Many women believe they don't need to get their cholesterol checked unless their doctor tells them they have a problem. This simply isn't true. The Mayo Clinic suggests women should have their cholesterol checked every 5 years after age 20. Knowing your numbers is your first line of defense against heart disease, and may prompt you to change your lifestyle before it's too late.
The following guide breaks down different types of cholesterol, and what you can do to achieve healthy levels.
Low-density lipoprotein cholesterol (LDL) is considered the "bad" cholesterol, because it can build up in your arteries and cause plaque. Aim for LDL levels of less than 100mg/dL. Levels above 130mg/dL are considered borderline high, over 160 mg/dL are high and above 190 mg/dL are very high.
Any food that comes from an animal contains cholesterol. This includes fish, eggs and dairy products, as well as meat. Choosing lean meats and low fat dairy, and adding more soluble fiber to your diet can help lower LDL. Fiber helps absorb cholesterol and remove it from your blood stream.
Losing weight, whether through diet or exercise, also decreases your levels of LDL, especially if you carry weight around your waist. Having a waist of more than 35 inches for a woman and 40 inches for a man usually signals high LDL production.
Not all LDL production is a result of lifestyle. Some people are genetically predisposed to create more of it. Your doctor may prescribe medicine to lower LDL and raise HDL when diet and exercise alone aren't enough.
High-density lipoprotein cholesterol (HDL) is called the "good" cholesterol because experts believe it removes plaque from the arteries, guarding against heart disease. Less than 50mg/dL is considered low HDL levels. Raising your HDL to 60 mg/dL or more can protect against heart disease.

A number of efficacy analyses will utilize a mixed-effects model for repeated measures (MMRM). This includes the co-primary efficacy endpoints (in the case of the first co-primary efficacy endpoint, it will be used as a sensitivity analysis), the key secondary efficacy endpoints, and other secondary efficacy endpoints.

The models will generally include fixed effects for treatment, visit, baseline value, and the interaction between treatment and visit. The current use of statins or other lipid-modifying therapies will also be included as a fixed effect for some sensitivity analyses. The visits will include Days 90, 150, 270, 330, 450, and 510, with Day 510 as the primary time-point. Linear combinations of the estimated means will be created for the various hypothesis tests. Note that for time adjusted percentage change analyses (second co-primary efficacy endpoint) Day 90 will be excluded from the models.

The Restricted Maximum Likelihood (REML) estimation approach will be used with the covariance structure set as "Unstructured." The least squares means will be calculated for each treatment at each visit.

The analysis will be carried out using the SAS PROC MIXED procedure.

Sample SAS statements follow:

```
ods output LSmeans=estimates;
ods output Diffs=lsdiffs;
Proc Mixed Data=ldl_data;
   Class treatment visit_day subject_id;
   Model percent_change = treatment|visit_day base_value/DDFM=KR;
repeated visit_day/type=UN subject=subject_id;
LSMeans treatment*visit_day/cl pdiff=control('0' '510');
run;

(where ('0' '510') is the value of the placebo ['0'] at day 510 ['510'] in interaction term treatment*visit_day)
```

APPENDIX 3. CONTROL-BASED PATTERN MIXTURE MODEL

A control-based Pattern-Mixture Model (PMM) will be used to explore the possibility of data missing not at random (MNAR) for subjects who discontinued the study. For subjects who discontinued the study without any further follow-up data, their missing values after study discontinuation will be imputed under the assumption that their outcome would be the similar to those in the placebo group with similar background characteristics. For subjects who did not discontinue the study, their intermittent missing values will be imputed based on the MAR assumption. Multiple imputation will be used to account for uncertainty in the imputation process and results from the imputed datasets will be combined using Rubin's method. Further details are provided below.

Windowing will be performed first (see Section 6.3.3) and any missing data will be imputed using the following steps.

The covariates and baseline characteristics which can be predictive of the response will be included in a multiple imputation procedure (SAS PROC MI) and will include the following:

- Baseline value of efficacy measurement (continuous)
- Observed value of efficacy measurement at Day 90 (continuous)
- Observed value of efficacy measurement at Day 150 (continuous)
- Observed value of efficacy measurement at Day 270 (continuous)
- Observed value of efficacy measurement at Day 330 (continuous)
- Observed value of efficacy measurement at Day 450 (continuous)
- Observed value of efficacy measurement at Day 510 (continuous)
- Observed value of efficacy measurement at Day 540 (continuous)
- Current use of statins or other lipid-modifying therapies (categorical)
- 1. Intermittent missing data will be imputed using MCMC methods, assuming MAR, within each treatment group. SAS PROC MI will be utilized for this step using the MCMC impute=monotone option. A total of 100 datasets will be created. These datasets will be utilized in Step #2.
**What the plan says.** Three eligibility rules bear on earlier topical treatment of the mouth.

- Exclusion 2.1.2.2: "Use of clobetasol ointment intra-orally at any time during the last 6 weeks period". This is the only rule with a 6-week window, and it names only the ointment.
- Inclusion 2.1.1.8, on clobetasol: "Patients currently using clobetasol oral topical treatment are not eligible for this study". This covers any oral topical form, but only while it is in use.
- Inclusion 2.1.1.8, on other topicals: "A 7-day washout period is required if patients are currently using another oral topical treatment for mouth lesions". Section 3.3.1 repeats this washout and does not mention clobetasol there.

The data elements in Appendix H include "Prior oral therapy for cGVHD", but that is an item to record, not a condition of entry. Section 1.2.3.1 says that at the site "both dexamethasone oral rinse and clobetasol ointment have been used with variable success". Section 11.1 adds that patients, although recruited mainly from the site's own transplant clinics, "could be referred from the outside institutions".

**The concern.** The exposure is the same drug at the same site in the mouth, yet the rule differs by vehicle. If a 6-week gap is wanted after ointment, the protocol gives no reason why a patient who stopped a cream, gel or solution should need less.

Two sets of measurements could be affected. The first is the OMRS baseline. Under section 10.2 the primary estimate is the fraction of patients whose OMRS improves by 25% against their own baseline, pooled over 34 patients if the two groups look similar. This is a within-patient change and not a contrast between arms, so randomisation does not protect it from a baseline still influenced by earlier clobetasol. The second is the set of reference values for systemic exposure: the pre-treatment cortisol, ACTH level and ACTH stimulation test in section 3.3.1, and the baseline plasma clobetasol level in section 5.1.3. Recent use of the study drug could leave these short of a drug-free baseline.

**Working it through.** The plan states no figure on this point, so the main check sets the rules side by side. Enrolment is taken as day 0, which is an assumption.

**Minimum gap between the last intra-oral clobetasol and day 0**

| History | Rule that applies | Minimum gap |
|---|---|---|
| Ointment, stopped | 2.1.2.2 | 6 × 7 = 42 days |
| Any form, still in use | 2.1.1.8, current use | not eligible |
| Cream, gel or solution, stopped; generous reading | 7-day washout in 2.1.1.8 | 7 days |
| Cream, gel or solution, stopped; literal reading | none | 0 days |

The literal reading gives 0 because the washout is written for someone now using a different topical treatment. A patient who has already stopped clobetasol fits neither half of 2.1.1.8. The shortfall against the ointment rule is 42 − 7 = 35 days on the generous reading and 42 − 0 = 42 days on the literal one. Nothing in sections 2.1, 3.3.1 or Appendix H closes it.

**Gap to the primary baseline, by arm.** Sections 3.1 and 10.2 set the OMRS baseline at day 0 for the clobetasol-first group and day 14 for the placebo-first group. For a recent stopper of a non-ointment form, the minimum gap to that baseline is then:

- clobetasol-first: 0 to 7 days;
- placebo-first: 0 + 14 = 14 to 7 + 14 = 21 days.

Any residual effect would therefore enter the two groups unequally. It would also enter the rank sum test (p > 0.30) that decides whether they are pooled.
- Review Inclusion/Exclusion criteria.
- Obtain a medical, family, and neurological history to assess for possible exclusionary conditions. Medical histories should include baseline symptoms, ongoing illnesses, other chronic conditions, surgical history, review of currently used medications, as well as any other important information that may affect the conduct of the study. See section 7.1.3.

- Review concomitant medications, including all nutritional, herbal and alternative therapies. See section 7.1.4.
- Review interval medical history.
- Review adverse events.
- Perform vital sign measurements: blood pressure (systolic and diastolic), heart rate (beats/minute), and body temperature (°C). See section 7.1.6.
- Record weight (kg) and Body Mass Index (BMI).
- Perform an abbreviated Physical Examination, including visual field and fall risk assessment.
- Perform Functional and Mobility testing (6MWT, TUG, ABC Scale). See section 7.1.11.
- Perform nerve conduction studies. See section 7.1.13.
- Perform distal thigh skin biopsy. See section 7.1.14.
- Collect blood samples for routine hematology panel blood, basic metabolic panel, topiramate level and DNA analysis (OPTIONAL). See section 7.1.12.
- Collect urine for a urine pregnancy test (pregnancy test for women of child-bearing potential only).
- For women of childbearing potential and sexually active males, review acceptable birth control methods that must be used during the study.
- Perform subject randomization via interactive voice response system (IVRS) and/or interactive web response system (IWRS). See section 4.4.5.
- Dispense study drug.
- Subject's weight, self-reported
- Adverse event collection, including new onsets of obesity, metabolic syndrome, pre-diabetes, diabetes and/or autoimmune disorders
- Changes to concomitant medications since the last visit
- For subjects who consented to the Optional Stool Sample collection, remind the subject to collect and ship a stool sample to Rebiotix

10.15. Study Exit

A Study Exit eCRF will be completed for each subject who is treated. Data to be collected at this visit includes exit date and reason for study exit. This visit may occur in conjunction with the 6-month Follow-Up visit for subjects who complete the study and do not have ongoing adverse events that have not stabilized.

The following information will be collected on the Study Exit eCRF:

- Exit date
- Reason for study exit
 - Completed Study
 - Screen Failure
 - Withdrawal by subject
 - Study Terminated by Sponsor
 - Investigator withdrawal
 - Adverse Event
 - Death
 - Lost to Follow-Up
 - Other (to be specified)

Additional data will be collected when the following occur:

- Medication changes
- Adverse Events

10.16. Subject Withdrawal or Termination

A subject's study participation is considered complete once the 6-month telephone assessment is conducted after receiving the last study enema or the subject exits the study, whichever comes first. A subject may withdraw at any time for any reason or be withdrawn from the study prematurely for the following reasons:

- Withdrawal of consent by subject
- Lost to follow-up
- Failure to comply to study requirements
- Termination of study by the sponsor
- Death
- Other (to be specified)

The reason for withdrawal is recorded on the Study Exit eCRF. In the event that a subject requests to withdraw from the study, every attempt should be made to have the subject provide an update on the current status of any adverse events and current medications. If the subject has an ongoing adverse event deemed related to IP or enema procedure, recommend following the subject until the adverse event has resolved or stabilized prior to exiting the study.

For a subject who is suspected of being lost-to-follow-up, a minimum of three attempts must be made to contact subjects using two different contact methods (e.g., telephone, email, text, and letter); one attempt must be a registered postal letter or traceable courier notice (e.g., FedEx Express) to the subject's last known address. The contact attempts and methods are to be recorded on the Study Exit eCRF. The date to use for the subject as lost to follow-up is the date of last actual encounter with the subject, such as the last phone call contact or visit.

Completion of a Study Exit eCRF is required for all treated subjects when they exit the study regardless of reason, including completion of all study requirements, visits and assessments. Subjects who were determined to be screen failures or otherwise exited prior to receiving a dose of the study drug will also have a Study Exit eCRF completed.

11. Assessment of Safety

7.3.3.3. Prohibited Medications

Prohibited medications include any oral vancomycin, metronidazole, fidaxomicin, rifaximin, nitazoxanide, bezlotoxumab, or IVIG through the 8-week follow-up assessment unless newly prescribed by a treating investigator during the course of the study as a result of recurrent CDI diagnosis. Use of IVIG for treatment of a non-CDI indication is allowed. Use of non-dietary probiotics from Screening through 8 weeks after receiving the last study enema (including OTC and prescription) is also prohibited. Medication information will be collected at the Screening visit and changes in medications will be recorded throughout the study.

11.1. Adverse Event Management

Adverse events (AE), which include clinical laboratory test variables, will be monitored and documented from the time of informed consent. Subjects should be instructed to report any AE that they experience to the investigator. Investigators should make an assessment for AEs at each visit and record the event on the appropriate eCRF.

You can raise your HDL by exercising and eliminating trans fatty acids in your diet. Drinking alcohol in moderation may increase HDL levels, but any more than moderate amounts can increase your risk of heart disease and adversely affect your overall health. Individual chemistry also plays a role, so ask your doctor before changing your diet.
Triglycerides are fat that float in the bloodstream, sticking to the sides of artery walls, which can eventually cause a block or blood clot that can result in a heart attack or stroke.
It's best to have triglyceride levels of less than 100 mg/dL. Levels of over 150 mg/dL are considered borderline high, over 200 mg/dL are high and over 500 mg/dL are very high. Methods for lowering triglycerides are similar to those for lowering LDL.
Page 2 of 2 - Total Cholesterol
A total cholesterol of less than 200 mg/dL is desirable for a lower risk of heart attack or stroke. Anything above 240 mg/dL is high, and people with these levels more than double their risk of heart disease.
With healthy habits, you can reduce your overall cholesterol, raise HDL and lower LDL.